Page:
This Article critiques several legislative proposals that sought to impose immigration restrictions on serious human rights abusers. Part I provides a brief overview of the international restrictions on immigration relief. In particular, it focuses on those restrictions that limit immigration relief available to individuals who have committed serious human rights abuses. Part II then reviews the Immigration and Nationality Act (INA) and its restrictions on immigration relief. It also examines the federal agencies charged with investigating cases of serious human rights abusers in the United States. Part III describes recent legislative proposals that have sought to deny immigration relief to serious human rights abusers. It critiques four bills and a related Justice Department proposal: (1) S. 1375: Anti-Atrocity Alien Deportation Act; (2) H.R. 5285: Serious Human Rights Abusers Accountability Act of 2000; (3) Human Rights Abusers Act of 2000; (4) H.R. 1449: Anti-Atrocity Alien Deportation Act; and (5) S. 864: Anti-Atrocity Alien Deportation Act of 2001. Finally, Part IV sets forth a list of recommendations for U.S. immigration policy. These recommendations seek to balance the desire to combat impunity with the need to protect the rights of legitimate immigrants.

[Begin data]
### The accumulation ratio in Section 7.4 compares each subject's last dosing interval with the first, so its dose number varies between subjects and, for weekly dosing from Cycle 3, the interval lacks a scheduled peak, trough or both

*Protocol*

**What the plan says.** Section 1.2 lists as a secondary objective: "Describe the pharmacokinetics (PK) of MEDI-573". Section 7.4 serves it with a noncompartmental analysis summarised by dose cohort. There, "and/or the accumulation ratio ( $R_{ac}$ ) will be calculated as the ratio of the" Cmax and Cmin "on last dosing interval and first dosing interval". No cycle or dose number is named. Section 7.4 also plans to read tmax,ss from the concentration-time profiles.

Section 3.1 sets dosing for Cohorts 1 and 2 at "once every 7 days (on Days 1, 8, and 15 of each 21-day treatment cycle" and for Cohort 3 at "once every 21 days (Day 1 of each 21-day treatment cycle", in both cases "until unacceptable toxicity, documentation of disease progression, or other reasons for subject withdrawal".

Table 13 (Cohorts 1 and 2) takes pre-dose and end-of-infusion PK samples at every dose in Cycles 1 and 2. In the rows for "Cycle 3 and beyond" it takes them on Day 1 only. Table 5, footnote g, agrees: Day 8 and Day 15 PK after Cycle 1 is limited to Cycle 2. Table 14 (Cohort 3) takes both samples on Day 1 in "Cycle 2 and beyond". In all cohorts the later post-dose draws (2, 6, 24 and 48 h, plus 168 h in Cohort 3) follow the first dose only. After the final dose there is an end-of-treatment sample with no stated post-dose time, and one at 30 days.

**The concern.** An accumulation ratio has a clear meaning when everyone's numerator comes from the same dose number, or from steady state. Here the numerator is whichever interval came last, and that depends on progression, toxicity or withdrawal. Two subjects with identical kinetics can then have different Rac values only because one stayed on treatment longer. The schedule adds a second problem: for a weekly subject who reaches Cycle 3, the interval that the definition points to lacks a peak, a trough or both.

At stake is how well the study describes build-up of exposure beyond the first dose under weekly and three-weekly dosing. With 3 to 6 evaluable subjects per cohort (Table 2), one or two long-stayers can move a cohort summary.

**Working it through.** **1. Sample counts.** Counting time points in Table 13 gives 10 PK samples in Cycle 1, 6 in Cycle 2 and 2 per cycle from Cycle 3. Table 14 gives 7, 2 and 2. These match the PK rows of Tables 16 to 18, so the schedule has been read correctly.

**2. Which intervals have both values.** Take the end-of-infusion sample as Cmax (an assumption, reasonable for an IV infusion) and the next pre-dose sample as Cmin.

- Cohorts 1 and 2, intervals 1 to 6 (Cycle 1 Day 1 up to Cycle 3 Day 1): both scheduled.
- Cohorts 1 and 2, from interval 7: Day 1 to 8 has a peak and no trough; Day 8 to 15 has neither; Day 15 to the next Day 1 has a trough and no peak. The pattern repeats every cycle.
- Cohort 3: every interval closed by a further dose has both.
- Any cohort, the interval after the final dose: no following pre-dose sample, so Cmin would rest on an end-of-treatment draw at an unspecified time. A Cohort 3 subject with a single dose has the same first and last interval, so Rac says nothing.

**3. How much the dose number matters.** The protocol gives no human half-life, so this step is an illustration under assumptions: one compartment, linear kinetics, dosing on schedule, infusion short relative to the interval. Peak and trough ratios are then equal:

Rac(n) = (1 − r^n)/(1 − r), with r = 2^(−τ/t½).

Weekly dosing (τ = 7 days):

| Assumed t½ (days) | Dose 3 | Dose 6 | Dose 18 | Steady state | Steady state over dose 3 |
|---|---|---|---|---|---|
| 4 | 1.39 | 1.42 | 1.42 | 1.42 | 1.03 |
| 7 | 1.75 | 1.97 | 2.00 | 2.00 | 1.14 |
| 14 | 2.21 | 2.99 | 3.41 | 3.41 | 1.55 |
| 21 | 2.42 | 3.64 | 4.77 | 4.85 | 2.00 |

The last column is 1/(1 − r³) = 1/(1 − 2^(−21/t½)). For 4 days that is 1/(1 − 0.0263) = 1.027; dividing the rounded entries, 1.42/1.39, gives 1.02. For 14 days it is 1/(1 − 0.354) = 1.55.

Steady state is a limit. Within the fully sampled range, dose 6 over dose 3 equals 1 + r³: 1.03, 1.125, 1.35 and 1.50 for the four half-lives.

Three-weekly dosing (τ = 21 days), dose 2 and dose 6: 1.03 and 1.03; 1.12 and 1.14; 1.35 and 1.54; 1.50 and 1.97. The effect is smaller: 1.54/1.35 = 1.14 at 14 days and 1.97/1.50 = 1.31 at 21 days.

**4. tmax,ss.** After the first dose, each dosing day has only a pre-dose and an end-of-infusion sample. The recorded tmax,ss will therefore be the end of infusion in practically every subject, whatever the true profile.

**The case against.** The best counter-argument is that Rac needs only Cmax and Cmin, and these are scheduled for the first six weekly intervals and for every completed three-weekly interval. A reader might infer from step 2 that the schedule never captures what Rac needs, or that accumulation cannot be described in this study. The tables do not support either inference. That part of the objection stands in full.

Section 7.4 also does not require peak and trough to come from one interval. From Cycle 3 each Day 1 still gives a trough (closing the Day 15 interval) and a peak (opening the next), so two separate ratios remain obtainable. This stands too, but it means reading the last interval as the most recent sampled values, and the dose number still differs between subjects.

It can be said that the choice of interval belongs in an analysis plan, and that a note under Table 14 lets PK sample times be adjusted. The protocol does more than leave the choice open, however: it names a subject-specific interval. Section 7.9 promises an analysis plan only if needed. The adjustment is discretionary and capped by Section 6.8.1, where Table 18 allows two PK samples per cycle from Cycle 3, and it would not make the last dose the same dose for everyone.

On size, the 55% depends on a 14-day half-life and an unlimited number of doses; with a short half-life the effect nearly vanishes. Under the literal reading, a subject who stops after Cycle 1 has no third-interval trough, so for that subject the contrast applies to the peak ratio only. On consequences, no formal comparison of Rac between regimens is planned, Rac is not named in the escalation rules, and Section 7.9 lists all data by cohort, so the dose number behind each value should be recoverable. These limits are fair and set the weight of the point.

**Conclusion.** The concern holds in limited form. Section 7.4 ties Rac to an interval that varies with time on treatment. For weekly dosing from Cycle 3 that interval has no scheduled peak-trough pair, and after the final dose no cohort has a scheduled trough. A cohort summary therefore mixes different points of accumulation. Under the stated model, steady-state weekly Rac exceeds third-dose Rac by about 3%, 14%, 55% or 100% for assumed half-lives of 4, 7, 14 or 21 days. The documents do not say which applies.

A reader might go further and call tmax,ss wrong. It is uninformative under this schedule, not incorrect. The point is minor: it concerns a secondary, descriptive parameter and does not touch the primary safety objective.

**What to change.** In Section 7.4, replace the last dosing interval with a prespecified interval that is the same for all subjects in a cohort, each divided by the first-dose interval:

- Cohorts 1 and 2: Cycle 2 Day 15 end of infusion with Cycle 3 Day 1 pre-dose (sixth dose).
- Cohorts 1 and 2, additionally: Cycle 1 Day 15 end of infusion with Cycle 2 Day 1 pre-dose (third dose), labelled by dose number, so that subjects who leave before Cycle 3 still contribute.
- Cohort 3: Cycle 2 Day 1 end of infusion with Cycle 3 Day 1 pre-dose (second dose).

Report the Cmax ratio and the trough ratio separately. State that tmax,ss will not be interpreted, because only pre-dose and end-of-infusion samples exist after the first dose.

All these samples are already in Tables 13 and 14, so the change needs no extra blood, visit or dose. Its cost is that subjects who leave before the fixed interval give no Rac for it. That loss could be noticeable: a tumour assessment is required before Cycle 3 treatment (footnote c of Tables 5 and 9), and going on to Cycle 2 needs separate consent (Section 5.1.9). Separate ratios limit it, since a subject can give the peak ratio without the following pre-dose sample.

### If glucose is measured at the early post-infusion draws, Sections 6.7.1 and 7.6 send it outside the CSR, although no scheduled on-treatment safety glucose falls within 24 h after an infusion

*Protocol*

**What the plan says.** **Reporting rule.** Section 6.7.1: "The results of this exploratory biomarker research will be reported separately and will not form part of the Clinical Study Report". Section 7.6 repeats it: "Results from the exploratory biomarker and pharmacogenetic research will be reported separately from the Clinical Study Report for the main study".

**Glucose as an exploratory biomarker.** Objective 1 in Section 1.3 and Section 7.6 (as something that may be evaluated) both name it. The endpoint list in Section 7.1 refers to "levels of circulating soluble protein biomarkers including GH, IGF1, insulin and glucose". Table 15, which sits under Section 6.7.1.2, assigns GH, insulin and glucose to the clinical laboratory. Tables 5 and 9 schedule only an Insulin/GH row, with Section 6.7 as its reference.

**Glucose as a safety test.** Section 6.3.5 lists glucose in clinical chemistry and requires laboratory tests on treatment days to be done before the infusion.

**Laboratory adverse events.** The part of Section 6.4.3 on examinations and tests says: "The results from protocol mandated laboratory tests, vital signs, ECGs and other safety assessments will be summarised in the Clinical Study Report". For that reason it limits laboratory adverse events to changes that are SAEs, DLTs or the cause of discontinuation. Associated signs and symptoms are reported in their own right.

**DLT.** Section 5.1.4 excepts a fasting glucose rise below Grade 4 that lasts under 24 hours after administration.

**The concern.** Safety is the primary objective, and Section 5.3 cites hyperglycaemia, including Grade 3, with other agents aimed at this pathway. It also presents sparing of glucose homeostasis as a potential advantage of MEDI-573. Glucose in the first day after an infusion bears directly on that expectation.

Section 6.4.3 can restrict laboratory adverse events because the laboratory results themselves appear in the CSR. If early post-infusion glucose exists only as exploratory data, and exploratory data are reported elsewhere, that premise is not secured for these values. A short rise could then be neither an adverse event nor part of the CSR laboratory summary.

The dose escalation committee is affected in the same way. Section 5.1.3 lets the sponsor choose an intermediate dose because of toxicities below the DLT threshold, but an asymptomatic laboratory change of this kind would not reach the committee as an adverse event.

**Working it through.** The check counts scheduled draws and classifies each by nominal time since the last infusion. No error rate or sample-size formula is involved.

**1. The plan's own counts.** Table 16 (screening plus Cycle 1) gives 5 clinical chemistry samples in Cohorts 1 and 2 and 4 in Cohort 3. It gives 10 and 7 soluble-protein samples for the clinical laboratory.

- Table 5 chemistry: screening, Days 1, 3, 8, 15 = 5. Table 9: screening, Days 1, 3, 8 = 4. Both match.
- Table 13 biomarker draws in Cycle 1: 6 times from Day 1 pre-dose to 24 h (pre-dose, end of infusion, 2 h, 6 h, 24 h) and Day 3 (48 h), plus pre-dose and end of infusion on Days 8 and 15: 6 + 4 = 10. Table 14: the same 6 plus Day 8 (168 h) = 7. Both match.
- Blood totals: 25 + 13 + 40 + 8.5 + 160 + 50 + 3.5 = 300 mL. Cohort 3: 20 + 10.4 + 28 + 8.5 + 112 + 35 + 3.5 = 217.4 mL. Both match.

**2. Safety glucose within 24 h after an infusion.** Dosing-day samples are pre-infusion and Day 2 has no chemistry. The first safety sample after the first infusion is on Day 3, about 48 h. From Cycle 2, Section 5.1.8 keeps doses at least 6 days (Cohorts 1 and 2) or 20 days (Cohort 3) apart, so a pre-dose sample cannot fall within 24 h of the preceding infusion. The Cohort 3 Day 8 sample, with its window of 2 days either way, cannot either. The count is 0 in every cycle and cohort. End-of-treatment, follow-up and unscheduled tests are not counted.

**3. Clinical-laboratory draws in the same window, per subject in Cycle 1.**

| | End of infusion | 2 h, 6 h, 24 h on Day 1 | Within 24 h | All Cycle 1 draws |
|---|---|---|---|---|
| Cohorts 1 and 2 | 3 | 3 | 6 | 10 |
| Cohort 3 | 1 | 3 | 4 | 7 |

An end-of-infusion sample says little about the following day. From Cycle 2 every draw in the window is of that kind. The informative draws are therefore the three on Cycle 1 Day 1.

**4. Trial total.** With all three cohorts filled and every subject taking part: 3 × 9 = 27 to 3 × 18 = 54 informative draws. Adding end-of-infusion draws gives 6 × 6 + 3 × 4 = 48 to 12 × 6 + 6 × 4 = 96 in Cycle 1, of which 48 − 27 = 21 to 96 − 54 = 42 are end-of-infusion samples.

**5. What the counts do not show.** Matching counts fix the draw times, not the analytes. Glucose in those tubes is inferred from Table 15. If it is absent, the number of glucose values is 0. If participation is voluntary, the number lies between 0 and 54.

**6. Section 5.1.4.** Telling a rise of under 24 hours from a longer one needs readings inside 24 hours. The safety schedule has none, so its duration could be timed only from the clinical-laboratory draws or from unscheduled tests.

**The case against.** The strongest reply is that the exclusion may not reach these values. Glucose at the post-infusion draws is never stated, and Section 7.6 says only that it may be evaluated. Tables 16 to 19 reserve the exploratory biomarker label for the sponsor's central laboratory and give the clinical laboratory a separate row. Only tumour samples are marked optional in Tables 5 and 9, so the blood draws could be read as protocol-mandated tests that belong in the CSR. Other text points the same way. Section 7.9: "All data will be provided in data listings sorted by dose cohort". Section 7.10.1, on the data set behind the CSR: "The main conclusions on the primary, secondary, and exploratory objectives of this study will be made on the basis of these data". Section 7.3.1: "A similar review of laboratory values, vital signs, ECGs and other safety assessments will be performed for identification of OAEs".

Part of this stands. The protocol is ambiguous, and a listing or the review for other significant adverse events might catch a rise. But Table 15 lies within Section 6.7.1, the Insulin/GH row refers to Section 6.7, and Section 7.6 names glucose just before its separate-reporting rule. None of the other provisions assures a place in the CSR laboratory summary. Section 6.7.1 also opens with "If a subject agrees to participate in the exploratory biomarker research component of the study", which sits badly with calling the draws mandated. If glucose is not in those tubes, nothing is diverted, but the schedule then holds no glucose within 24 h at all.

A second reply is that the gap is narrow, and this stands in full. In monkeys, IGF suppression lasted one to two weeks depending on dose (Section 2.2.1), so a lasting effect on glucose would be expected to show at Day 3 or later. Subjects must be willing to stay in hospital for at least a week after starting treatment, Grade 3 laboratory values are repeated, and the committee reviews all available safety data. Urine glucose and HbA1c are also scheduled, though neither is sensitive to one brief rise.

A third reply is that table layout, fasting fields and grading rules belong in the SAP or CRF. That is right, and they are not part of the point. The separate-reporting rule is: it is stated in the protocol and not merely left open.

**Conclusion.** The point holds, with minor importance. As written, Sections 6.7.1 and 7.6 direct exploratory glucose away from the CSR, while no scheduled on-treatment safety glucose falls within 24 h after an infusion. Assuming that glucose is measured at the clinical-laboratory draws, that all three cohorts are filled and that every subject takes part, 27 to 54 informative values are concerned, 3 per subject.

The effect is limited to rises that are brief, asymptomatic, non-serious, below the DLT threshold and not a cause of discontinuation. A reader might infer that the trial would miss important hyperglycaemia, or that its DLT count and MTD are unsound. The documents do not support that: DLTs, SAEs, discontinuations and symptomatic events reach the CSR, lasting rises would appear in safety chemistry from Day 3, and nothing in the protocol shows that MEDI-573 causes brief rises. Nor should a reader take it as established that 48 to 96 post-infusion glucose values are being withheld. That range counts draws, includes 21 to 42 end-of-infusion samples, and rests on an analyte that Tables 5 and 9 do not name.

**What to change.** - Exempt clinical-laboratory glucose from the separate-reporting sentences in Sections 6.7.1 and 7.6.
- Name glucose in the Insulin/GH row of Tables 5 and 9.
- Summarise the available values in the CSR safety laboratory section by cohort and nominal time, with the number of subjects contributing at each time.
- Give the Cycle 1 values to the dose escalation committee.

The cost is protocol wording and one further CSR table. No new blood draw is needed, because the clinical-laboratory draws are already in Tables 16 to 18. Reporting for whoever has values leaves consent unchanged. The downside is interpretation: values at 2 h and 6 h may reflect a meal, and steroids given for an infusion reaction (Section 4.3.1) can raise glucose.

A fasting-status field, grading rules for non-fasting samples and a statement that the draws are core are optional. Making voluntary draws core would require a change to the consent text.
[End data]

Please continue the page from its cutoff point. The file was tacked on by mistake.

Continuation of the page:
William J. Aceves & Paul L. Hoffman,
Using Immigration Law to Protect Human Rights: A Critique of Recent Legislative Proposals,
Mich. J. Int'l L.
Available at: http://repository.law.umich.edu/mjil/vol23/iss4/1